Some of the Nigerians who returned from South Africa on Wednesday have narrated different experiences of how they lost their means of livelihood during the recent xenophobic attacks in the country.
About 314 returnees landed at the Murtala Muhammed International Airport, Lagos with the assistance of the Federal Government and a Nigerian carrier, Air Peace.
The returnees narrated their ordeals to newsmen at the Synagogue Church Of All Nations, SCOAN, on Thursday where they got a cash donation of N12 million from Prophet T.B. Joshua and Emmanuel TV Partners.
Nwafor Patrick Ebuka, who was a taxi driver in Johannesburg said he was attacked while working, kidnapped by three men who drove him with his car to an unknown location and beat him mercilessly before they left him unconscious.
“They took me in my car where I was beaten. Later the police came and called the ambulance but the ambulance never came. They later told me to go home, that the injury was minor.”
“After that, I heard about the plan by federal government bringing people back to Nigeria and I quickly ran to the embassy. All the experience I had has affected me and that is why I came to this place to see Prophet so that he can lay his hands on me,” he added.
Another returnee, Ubah Okechukwu Stanley, who was a businessman from Imo State before leaving Nigeria for South Africa in 2017 said the xenophobic attacks were borne out of criminality that did not really have much to do with hatred of foreign nationals.
According to the 41-year-old resident of Richards Bay, “I don’t want to call this xenophobia – I would say some misguided individuals are using this opportunity to loot and take advantage of people, especially foreigners.”
“Several weeks ago, youths were going from home to home, mostly where foreigners were living. They would break in and loot everything. Because of this, I was homeless, sleeping on the streets for several weeks. I didn’t even take a shower for over two weeks or change my clothes. Some of us ran into the bush in fear of our lives.”
“Before that song of Prophet TB Joshua, there was anger within the Nigerian community. We were sending messages back to Nigeria, sharing horrible videos and calling on our people to revenge the attacks. But after that song, I was delivered from that anger, malice, grievances. It was a self-deliverance. I realised our enemy is not the physical appearance but a person without flesh or blood – spirit-beings.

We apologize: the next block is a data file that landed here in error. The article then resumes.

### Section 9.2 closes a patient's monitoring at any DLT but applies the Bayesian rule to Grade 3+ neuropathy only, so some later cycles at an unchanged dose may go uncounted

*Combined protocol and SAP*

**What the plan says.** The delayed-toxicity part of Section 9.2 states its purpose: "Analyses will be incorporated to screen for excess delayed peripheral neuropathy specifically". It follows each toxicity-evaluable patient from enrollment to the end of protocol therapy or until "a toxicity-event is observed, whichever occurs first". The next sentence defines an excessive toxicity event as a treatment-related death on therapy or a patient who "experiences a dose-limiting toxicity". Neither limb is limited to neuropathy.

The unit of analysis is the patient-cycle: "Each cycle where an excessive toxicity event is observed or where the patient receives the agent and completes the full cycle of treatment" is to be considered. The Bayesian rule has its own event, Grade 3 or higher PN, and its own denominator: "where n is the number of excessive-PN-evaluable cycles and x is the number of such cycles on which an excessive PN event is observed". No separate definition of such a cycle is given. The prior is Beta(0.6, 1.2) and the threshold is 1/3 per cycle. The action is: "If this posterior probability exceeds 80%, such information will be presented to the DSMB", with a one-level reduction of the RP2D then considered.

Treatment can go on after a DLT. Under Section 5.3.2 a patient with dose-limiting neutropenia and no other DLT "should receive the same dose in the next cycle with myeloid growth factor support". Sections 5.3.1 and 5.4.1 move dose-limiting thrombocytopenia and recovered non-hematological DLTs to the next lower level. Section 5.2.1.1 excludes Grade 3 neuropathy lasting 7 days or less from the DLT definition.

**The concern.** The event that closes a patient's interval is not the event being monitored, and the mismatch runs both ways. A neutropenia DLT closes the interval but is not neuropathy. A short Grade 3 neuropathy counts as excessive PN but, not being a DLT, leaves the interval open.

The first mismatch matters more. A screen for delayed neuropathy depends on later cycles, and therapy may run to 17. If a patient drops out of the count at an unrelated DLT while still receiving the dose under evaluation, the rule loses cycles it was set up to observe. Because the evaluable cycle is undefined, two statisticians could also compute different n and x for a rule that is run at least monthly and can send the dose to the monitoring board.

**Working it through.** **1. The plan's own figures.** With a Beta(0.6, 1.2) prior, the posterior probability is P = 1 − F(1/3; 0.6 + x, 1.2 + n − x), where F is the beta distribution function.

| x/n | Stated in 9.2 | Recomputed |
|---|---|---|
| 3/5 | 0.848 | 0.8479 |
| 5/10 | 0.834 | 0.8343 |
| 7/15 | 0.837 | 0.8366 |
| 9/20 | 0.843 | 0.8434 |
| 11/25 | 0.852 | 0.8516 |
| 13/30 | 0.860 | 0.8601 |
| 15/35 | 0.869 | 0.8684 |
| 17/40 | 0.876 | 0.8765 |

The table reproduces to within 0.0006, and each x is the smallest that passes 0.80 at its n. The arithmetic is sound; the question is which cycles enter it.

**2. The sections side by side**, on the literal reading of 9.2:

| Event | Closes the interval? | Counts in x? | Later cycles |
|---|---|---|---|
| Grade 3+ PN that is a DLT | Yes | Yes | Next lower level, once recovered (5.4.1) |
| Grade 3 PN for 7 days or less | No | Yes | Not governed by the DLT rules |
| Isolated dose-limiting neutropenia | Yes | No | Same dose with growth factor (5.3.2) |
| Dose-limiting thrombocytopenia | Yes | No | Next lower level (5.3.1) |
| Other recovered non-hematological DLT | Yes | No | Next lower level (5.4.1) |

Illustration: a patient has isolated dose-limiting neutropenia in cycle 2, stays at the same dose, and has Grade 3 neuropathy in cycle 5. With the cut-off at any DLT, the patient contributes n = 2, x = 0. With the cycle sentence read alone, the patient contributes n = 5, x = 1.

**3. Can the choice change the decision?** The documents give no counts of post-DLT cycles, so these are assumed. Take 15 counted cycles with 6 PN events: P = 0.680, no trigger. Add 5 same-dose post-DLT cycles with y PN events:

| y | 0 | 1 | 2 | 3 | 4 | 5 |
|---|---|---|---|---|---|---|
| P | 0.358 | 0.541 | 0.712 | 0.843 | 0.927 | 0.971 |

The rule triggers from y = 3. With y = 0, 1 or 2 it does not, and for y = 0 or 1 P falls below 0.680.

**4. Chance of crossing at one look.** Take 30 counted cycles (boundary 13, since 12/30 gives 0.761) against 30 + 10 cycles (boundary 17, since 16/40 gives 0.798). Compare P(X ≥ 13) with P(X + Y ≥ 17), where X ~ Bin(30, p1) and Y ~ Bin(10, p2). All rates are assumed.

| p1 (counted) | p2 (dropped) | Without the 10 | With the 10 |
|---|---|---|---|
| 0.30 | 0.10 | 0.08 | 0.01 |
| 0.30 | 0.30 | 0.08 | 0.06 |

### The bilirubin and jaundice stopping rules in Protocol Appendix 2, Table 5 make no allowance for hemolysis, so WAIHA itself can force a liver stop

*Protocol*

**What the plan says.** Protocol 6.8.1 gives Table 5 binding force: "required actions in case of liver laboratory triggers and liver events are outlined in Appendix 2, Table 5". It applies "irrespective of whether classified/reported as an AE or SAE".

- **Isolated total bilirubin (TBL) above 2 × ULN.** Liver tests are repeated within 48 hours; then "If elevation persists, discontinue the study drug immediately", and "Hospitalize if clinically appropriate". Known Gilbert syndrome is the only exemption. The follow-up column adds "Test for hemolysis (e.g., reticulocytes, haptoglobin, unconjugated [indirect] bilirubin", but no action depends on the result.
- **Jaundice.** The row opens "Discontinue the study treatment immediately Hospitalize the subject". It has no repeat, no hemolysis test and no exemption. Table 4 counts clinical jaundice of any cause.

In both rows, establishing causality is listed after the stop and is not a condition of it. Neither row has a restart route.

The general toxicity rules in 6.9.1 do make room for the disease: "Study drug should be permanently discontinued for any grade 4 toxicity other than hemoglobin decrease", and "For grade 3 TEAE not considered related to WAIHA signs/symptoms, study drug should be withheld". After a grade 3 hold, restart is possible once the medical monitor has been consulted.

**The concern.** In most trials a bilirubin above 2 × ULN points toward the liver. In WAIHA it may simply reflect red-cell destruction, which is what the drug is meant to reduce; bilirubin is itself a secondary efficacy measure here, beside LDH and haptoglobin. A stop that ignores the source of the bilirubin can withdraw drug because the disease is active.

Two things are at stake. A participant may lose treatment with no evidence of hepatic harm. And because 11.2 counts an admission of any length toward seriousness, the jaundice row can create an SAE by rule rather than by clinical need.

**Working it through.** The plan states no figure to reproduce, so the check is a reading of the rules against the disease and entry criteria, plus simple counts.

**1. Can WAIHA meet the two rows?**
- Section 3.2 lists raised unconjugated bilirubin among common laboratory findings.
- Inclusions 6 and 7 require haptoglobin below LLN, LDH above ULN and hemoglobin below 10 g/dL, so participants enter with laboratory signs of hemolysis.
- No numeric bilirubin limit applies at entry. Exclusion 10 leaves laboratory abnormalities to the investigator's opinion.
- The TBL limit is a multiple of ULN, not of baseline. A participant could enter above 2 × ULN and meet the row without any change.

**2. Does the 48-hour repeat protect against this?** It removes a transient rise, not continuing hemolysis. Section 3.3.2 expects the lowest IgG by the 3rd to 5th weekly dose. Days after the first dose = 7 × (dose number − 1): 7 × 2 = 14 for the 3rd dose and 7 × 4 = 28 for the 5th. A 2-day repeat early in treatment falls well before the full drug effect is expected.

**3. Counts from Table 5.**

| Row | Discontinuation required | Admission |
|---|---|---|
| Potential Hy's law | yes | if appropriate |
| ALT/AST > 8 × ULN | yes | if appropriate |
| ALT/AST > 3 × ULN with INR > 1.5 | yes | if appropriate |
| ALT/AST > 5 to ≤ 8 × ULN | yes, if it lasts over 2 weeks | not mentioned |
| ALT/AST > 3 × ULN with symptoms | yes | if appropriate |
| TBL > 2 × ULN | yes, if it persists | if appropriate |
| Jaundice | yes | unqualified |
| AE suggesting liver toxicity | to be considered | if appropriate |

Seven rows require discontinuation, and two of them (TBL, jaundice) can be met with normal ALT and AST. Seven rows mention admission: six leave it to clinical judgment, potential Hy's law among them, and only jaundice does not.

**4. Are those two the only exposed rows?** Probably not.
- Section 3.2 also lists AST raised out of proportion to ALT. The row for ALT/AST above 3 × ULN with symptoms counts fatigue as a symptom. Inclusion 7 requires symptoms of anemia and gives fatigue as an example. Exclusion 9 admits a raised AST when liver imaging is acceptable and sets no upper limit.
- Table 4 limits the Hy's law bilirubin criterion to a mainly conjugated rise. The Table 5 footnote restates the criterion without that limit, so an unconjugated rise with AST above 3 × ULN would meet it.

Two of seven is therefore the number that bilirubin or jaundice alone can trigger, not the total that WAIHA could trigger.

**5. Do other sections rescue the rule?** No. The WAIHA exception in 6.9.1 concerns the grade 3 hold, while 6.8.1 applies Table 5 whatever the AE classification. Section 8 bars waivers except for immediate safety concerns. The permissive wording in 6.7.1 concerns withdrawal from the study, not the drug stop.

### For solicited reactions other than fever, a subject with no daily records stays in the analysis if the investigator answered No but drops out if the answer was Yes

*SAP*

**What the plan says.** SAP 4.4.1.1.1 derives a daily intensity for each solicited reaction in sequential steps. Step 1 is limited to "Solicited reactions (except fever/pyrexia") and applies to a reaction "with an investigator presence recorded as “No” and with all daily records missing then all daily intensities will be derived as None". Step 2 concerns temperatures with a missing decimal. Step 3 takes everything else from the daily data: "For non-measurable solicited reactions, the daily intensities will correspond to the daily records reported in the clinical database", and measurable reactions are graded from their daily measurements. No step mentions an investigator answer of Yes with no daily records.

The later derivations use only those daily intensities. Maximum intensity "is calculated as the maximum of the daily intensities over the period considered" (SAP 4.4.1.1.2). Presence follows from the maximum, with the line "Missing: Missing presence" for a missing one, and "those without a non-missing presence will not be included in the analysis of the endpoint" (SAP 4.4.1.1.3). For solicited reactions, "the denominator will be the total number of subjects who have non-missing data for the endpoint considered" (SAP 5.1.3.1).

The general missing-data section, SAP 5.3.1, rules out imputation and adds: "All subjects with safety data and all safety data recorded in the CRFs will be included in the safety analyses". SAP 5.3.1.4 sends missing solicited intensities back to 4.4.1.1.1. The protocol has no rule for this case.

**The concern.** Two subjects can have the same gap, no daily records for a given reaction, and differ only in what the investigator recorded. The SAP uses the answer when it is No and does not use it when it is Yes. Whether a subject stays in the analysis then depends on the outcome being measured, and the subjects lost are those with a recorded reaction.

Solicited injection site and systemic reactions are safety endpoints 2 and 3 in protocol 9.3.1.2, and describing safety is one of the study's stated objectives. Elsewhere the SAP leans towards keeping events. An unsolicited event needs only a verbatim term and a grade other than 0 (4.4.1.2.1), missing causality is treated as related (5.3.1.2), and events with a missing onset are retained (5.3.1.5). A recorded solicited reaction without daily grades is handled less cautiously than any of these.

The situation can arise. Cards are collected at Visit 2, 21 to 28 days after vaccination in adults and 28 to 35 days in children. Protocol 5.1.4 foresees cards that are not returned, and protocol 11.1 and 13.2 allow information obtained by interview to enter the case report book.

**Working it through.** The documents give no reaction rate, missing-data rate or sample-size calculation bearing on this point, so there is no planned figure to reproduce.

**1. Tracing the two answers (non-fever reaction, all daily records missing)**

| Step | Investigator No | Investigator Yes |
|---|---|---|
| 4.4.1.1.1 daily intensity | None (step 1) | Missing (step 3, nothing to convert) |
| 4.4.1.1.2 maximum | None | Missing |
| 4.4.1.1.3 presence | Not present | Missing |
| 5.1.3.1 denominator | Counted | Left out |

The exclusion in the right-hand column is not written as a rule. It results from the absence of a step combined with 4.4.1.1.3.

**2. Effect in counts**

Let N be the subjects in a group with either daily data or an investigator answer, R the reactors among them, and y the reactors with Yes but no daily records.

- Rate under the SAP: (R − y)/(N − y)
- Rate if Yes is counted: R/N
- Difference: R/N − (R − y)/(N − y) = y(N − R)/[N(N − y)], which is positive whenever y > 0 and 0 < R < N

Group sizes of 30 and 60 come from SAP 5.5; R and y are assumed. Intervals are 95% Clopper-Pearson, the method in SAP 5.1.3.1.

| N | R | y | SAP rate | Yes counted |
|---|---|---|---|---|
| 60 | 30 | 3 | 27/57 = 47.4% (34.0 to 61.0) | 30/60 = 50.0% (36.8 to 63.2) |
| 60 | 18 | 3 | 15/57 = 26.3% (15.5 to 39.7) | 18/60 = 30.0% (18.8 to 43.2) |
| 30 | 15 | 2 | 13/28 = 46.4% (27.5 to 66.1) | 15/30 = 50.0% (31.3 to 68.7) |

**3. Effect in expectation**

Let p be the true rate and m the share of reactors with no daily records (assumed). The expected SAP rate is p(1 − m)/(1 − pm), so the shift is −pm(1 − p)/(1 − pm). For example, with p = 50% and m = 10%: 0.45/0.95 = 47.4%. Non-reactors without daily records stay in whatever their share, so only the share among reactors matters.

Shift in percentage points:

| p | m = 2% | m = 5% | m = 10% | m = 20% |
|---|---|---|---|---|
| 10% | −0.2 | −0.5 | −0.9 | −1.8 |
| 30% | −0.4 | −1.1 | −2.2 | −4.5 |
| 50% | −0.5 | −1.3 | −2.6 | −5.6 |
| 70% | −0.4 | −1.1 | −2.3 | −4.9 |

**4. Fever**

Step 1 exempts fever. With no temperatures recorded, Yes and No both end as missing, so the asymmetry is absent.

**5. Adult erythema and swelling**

“The cause of all this is misinformation within the jobless elements, but the greatest weapon to fight back with is love. After that song, I experienced calmness in my heart and calmness in the environment we were living in,” he added.
Another returnee, Blessing Emmanuel, a mother of two who lost her husband in the previous attack said, “I have two kids who I was struggling to care for and send to school. My husband was shot and killed during a previous xenophobic attack. I owned a canteen where I sell Nigerian food but the entire shop was destroyed in the attack.”
Blessing, however, said she has forgiven the attackers, after TB Joshua spoke on Emmanuel TV and “urged us to forgive and not harbour hatred.”
Kemisola Lawal, who had lived in South Africa for several years with her husband and three kids without any issue said everything went bad when her husband’s shop was set ablaze in the attack.
“On the 2nd September 2019, my husband was called that his entire shop had been burnt down. He started crying because we practically lost everything that day. In the ensuing chaos, he was shot with a rubber bullet in his hand and was injured,” she narrated.
Joseph Okondu on his part said, “Everything was fine in South Africa but things changed recently. During the xenophobic attack in September, my shop was broken into, looted and then set on fire. My house was also broken into and all the valuables were stolen. Because of fear, I ran away. As you see me now, I only have the clothes on my back. I didn’t bring anything with me from South Africa.”
Jeffrey Agowa, who was a car dealer and married to a South African, said his shop was burnt down with cars.
“More than 10 cars were completely burnt in that shop. The salon next to it was also burnt. That’s how I decided to return to Nigeria with the Air Peace flight.”
Precious Timothy, a gospel artiste while sharing his experience said, “My personal experience is that I went to South Africa to shoot a musical video as an upcoming Gospel artist. During the attack, my husband was seriously injured; he had a bloodied wound on his head.
“I saw the brutality, anger, and hatred but I realised the people perpetrating this are hoodlums, vagabonds and street boys – it does not represent the real South Africa. It was sad to see Nigerians, Zimbabweans, Malawians, Ethiopians running for their lives. We were thankful that Chief Allen Onyema sent a plane to South Africa to rescue us.”
While giving their testimonies, Nnabuche Wisdom, one of the returnees said he already made up his mind to come back to Nigeria to continue his interior decoration work but he does not have a dime to leave South Africa.
According to the 30-year-old Imo State-born, “I was thinking of escaping South Africa but I do not have any money as I have lost everything due to the xenophobic attacks. On the 12th of this month, I was checking the internet when I saw this industrial machine that I like. It costs N102, 000 but I don’t have the money.”
“But here I am with N100,000 given to me by Prophet T.B. Joshua. I thank God and I thank the man of God,” he added.
Another returnee, Ipaye Joke who is pregnant returned with his husband and their two kids. They also got N250,000 to start their life back.
“Thanks to Chief Allen Onyema for sending his plane to carry us and the second person is TB Joshua, may God bless him more. Now, I have hope to buy baby things for my unborn child and put my children back to school,” she said.